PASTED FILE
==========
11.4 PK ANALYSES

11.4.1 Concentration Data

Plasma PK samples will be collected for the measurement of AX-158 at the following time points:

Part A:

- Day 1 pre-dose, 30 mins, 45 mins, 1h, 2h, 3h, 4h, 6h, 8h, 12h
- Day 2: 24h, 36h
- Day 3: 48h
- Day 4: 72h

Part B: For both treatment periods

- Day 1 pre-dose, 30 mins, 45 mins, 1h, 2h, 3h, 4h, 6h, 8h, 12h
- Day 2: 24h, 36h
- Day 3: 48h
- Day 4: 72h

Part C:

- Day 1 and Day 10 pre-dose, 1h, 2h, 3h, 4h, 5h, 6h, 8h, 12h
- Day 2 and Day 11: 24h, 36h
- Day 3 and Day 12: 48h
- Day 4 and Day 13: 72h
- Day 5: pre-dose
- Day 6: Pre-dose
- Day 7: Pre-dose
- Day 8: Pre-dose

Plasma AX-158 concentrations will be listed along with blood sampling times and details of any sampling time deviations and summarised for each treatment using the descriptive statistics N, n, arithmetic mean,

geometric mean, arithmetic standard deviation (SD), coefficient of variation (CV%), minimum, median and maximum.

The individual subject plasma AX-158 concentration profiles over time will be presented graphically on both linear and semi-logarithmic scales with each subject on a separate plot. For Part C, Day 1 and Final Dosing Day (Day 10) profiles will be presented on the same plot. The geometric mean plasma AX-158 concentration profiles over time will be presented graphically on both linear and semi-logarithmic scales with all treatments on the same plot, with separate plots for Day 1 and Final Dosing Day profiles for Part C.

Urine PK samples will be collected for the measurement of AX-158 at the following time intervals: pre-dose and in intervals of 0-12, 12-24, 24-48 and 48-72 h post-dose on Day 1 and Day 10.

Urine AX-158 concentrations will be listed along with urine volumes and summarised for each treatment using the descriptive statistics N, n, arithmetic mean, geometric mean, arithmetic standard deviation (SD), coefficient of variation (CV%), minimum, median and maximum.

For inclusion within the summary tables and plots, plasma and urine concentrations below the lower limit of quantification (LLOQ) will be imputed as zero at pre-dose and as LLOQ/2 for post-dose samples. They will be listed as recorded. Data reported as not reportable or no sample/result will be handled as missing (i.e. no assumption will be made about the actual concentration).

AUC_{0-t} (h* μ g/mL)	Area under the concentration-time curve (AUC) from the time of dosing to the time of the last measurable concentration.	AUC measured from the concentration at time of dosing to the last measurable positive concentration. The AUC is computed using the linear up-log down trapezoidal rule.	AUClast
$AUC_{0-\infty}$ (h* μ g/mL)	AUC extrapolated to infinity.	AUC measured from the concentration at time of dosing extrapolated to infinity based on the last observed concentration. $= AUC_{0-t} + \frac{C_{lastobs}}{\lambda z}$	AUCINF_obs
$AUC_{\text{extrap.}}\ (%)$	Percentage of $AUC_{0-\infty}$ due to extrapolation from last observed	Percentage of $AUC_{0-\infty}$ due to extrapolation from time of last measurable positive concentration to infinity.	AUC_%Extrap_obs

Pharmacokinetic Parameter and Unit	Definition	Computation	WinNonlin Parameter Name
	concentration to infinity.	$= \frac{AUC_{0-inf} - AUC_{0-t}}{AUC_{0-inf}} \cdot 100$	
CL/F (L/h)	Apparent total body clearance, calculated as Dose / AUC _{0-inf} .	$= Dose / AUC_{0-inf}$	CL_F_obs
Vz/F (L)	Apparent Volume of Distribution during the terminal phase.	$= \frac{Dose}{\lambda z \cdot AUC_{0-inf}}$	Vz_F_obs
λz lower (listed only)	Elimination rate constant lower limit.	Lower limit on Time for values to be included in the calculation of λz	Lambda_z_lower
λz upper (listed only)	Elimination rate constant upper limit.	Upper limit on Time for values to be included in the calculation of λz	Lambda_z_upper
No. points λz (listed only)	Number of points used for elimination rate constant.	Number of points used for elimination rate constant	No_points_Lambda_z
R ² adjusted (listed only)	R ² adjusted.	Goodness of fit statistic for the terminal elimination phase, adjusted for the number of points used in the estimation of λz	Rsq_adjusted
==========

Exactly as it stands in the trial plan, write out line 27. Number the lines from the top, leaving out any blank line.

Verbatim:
Urine AX-158 concentrations will be listed along with urine volumes and summarised for each treatment using the descriptive statistics N, n, arithmetic mean, geometric mean, arithmetic standard deviation (SD), coefficient of variation (CV%), minimum, median and maximum.